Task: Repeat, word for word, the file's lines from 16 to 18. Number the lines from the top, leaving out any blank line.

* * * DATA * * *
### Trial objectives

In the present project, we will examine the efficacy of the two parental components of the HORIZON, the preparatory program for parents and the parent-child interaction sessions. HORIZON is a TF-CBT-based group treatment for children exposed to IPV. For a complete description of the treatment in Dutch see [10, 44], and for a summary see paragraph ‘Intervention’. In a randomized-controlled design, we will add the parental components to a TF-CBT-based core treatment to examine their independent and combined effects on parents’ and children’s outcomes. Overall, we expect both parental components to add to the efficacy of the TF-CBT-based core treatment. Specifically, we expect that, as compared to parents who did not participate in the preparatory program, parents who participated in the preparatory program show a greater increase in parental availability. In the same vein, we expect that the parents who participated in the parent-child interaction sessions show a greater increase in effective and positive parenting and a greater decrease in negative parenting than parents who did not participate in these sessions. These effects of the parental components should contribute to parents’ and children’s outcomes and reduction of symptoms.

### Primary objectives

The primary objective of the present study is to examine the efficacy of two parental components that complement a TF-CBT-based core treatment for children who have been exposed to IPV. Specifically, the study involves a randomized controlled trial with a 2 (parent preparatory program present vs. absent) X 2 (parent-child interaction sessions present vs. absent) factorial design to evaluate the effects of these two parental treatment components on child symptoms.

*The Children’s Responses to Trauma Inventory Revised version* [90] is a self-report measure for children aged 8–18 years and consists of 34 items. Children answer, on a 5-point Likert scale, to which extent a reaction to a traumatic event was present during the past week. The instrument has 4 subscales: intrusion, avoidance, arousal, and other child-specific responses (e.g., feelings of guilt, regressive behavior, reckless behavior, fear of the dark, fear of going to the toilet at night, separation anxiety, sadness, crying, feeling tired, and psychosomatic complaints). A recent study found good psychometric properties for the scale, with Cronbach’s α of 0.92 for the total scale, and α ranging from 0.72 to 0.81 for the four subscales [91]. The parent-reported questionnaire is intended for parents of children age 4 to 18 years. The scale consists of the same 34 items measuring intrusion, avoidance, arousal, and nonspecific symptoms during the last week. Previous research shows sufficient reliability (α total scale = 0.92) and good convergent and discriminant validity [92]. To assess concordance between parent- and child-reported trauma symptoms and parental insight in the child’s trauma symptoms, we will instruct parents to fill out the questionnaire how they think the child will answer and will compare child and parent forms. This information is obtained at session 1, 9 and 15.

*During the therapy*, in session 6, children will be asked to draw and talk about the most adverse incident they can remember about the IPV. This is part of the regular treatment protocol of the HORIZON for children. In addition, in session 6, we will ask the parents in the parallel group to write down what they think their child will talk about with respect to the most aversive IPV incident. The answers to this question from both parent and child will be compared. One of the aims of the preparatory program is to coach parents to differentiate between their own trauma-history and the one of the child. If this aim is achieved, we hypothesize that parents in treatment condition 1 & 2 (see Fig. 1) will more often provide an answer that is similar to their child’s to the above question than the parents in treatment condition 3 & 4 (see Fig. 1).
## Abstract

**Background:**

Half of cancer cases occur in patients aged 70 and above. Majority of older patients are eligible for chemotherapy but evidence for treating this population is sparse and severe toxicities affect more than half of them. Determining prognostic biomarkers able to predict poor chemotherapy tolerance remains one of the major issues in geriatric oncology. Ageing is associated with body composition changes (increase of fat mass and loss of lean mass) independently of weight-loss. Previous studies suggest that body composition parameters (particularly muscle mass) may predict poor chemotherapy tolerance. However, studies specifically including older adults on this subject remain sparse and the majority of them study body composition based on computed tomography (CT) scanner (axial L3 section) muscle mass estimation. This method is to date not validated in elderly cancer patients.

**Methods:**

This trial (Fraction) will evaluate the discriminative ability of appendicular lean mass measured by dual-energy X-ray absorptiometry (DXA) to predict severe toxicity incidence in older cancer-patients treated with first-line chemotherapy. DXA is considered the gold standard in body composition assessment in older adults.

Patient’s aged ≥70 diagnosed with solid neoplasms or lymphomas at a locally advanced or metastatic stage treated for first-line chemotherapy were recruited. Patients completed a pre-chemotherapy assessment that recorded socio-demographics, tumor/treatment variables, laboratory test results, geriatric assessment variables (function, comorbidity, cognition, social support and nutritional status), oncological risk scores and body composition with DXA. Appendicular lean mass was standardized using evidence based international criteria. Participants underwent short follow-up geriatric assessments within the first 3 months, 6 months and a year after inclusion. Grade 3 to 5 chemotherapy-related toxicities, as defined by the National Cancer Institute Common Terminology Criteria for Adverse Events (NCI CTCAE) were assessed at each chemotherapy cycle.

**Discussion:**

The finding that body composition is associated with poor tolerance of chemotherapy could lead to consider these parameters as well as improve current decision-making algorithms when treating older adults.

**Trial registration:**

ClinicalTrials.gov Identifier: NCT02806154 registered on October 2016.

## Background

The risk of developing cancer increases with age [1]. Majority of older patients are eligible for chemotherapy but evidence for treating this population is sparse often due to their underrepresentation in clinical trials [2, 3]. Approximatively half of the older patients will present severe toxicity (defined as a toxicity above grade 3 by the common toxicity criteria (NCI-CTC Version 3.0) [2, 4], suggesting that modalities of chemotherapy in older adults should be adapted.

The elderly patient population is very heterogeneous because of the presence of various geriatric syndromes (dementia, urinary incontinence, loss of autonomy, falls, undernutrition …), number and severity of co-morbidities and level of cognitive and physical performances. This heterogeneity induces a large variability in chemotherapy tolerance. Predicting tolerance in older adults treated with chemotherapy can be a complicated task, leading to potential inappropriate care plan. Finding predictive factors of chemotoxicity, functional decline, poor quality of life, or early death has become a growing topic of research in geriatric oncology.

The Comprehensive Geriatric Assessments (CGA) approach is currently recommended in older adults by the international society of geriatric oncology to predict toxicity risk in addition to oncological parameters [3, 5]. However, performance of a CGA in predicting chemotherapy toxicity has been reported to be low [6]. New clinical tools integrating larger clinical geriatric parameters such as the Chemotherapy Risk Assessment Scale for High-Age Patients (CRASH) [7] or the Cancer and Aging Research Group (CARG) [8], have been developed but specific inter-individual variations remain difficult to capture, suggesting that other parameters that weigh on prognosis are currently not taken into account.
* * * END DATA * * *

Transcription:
ClinicalTrials.gov Identifier: NCT02806154 registered on October 2016.

## Background

The risk of developing cancer increases with age [1]. Majority of older patients are eligible for chemotherapy but evidence for treating this population is sparse often due to their underrepresentation in clinical trials [2, 3]. Approximatively half of the older patients will present severe toxicity (defined as a toxicity above grade 3 by the common toxicity criteria (NCI-CTC Version 3.0) [2, 4], suggesting that modalities of chemotherapy in older adults should be adapted.